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49ers begin East Coast tour with Cincinnati stop

CINCINNATI (AP) — Welcome to the Buckeye State, you 49ers. Unpack your week’s worth of luggage and get used to early autumn in the Midwest.

First, you’ll notice the leaves are changing. Then, you’ll see that the Bengals are, too. If you’re not paying attention, it’s going to make for a very long and unhappy week in Ohio, starting Sunday at Paul Brown Stadium.

San Francisco (1-1) decided to play tourist for a few days rather than fly back and forth from the West Coast for consecutive games in Cincinnati and Philadelphia. The 49ers will play the youthful Bengals (1-1), then head to the eastern side of the state to work out in Youngstown before moving on to Philadelphia.

“It’s an attempt to try to take the travels and jet lag out of the equation,” said coach Jim Harbaugh, an Ohio native. “Also, to have our team be around each other for a week. I feel it’s a team that enjoys each other’s company. It’s a chance to really have almost like a training camp, hone in on two really important games for us.”

Ah, but what about the evenings? Any team activities planned?

“We have a few,” Harbaugh said. “But it’s football. We’re not going sightseeing or anything.”

First stop: Cincinnati, where there aren’t a whole lot of pro football fans these days — at least, not Bengals fans.

Few teams had as bad an offseason as Cincinnati. Coach Marvin Lewis played out his contract, then chose to stay even though owner Mike Brown insisted there would be no significant change in how the team operates coming off its 4-12 season. Franchise quarterback Carson Palmer decided he wanted out — he hasn’t turned up and insists he’ll retire if he’s not traded.

The sense of hopelessness can be seen in the seats. The Bengals sold only 39,797 tickets for their final preseason game at Paul Brown, which seats 65,000. They opened the season with two road games, splitting against Cleveland and Denver.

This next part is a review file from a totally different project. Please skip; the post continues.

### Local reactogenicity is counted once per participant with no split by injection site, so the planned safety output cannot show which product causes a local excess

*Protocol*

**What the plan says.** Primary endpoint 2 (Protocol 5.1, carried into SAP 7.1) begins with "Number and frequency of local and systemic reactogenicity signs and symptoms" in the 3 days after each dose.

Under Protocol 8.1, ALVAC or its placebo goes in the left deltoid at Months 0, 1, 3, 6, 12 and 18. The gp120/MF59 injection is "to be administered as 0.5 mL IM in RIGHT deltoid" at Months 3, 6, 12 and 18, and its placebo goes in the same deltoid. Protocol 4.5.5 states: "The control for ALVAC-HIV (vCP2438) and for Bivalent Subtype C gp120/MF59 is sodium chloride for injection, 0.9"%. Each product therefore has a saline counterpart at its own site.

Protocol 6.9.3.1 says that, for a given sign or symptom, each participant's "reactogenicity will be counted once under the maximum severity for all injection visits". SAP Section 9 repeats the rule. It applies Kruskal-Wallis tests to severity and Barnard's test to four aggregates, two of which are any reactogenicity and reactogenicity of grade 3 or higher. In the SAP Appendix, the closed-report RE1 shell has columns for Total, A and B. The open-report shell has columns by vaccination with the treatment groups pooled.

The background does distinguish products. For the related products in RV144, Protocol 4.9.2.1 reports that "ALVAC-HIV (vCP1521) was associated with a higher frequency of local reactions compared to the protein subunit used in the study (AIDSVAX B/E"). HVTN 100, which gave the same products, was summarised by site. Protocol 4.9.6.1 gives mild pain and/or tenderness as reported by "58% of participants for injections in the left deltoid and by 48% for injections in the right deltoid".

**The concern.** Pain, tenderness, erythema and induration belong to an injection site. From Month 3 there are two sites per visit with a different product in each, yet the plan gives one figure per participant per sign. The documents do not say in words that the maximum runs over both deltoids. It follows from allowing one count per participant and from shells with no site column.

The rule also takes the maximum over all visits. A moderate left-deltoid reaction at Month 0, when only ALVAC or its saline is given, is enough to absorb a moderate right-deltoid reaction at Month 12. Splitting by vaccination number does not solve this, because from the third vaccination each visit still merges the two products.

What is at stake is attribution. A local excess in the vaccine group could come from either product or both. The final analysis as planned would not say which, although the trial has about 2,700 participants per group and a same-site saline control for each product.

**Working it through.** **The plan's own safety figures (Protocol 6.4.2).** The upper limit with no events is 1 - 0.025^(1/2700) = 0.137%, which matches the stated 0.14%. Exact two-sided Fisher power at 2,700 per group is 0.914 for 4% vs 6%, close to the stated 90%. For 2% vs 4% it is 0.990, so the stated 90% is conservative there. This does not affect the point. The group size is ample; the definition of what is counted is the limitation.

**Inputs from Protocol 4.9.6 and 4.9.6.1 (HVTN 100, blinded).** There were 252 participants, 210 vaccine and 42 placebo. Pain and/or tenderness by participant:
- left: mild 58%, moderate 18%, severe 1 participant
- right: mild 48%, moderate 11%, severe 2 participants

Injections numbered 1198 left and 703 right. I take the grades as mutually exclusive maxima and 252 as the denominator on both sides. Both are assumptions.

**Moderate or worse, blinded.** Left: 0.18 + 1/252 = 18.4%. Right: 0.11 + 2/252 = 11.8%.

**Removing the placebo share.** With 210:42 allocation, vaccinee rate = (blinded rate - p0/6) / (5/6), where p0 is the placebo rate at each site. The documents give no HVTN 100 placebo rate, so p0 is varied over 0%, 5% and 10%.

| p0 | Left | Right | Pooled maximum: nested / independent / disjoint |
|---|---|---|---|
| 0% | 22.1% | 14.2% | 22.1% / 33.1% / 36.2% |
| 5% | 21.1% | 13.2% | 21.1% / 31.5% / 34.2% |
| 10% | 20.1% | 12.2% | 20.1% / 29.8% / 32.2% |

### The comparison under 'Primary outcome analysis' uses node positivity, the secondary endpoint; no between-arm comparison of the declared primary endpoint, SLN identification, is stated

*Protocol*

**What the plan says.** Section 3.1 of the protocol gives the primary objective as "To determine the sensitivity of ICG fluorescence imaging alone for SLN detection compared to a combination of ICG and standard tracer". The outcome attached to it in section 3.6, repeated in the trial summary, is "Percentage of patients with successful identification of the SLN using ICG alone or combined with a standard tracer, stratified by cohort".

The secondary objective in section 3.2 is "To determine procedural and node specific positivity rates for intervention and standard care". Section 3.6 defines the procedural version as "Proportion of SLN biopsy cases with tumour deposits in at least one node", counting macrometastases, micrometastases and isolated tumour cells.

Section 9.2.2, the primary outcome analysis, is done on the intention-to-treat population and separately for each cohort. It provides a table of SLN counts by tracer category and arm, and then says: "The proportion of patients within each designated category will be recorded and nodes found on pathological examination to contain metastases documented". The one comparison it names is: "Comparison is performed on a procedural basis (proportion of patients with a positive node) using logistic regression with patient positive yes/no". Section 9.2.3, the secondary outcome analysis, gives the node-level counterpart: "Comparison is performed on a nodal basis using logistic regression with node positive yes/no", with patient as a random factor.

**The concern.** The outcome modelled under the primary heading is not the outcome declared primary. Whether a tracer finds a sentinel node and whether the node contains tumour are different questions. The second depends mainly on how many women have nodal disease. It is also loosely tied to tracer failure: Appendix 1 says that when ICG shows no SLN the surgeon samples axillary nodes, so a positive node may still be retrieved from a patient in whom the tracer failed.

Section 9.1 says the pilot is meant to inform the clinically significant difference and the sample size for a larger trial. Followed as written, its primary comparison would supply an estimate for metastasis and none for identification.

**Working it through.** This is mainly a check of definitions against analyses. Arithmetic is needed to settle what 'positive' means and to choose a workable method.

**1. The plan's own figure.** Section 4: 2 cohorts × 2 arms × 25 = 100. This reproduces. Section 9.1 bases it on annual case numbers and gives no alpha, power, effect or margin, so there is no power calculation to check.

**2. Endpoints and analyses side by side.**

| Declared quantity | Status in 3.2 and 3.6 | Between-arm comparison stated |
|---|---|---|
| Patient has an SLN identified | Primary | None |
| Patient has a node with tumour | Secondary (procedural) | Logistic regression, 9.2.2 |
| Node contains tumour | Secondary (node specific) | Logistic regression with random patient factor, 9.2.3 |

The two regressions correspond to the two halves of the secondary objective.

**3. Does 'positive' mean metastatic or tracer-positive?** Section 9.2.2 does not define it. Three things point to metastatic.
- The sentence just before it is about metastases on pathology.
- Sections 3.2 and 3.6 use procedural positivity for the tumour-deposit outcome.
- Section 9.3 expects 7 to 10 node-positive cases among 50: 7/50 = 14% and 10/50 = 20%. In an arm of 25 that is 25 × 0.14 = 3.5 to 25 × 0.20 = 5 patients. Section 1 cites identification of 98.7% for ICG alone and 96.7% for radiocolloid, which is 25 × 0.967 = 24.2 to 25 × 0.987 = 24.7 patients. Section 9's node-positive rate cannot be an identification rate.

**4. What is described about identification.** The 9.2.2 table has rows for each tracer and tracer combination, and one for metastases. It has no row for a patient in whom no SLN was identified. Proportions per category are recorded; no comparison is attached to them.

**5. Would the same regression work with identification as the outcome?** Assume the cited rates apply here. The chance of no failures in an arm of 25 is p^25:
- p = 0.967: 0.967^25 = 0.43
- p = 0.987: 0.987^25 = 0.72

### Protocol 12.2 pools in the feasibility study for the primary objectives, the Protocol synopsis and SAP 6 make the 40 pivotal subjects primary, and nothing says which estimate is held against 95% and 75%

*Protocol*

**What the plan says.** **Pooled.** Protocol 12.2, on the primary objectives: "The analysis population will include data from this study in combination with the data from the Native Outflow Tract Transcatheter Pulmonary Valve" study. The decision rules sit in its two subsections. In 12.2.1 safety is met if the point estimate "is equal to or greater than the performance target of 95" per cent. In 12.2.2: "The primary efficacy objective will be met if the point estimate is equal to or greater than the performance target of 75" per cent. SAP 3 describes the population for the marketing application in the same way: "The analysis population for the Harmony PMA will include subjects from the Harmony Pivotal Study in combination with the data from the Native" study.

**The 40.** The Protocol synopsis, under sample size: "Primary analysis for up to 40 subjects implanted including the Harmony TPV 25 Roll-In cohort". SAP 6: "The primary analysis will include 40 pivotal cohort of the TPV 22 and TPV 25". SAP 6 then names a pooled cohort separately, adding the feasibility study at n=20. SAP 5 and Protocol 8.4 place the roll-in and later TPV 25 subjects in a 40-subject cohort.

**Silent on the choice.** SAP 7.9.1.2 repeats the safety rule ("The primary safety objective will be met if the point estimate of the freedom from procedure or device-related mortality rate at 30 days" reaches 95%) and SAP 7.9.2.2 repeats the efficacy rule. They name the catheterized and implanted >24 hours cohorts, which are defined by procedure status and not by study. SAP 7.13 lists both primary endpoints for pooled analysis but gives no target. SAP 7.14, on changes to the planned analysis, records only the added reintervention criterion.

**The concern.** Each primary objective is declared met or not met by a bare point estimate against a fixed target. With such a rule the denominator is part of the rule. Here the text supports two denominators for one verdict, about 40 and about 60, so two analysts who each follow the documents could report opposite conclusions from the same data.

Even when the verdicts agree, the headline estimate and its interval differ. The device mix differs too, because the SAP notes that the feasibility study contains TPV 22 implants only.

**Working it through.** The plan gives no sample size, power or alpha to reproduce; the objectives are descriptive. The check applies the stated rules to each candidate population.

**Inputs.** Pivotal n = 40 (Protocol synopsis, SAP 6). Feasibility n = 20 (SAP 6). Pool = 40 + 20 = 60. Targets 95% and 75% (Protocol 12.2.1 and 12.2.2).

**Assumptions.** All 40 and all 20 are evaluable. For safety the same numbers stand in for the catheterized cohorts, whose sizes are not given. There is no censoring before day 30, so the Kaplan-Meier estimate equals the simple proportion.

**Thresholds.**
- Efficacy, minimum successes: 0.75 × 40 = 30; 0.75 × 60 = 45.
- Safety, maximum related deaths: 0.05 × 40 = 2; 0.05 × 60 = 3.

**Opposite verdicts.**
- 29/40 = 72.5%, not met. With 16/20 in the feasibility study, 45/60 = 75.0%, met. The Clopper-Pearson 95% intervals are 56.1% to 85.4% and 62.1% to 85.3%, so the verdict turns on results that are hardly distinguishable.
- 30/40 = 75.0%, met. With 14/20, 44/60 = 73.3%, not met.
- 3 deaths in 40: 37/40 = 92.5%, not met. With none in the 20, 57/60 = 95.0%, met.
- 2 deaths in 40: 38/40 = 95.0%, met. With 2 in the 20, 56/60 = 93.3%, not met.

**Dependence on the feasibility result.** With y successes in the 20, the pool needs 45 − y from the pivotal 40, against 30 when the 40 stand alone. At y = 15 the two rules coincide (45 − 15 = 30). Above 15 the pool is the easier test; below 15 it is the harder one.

There were so many tickets left for the home opener that the team took the unprecedented step of announcing eight days in advance that the game would be blacked out on local television because there was no chance for a sellout.

“Every Sunday is a chance to win the fans back,” running back Cedric Benson said. “It’s an unfortunate situation for the fans that they don’t televise games that don’t get sold out. We’ll work hard at changing that.”

It’ll be the first thing that the 49ers notice when they run onto the field — all those empty green seats.

“The fans — we haven’t given them what they wanted,” Bengals left tackle Andrew Whitworth said. “Last year, we didn’t play up to the way we should have. With the lockout and all that mess, they’re a little disappointed from last year and I’m sure it lingered.”

Cincinnati did something interesting during a 24-22 loss at Denver last Sunday. With the Bengals trailing, offensive coordinator Jay Gruden opened up the passing game for rookie Andy Dalton, who threw for 280 yards and two touchdowns in the second half. First-round pick A.J. Green had 10 catches, the first time in NFL history that a rookie quarterback and receiver combined for 10 completions in a game.

“I think they weren’t asking a lot out of me in the (first) half, and then they started to and realized it was working,” Dalton said. “I think the more experience I get and the more we go out and play, the more confidence and trust they’ll have in me.”

The 49ers’ main focus is Benson, who ran for more than 100 yards in an opening win at Cleveland but was held down in the loss at Denver. The Bengals’ new offense is based upon being able to run the ball and complete short passes.

San Francisco leads the league in run defense, allowing 54.5 yards per game, and hasn’t allowed a back to gain 100 yards in the last 24 games.

“To be honest with you, it’s something we don’t talk about a whole lot,” said defensive tackle Justin Smith, a former Bengal. “We’ve been able to get it done for a while now. It’s going to be tough to keep it going.”

Once they’re done in Cincinnati, the 49ers are off to Youngstown, hometown of the DeBartolo family that has owned the team since 1977. The 49ers will work out at Youngstown State, which has a DeBartolo Hall.

Harbaugh was born in Toledo and his family grew up in northwestern Ohio.

“Every year I’ve been alive, I’ve been in Ohio at some point to visit relatives,” he said. “Yeah, that’s special anytime I get to go back there.”

The players will spend most of the week practicing in a place surrounded by Cleveland Browns and Pittsburgh Steelers fans.

“As long as you feed us and let us play football, we’re good,” receiver Joshua Morgan said.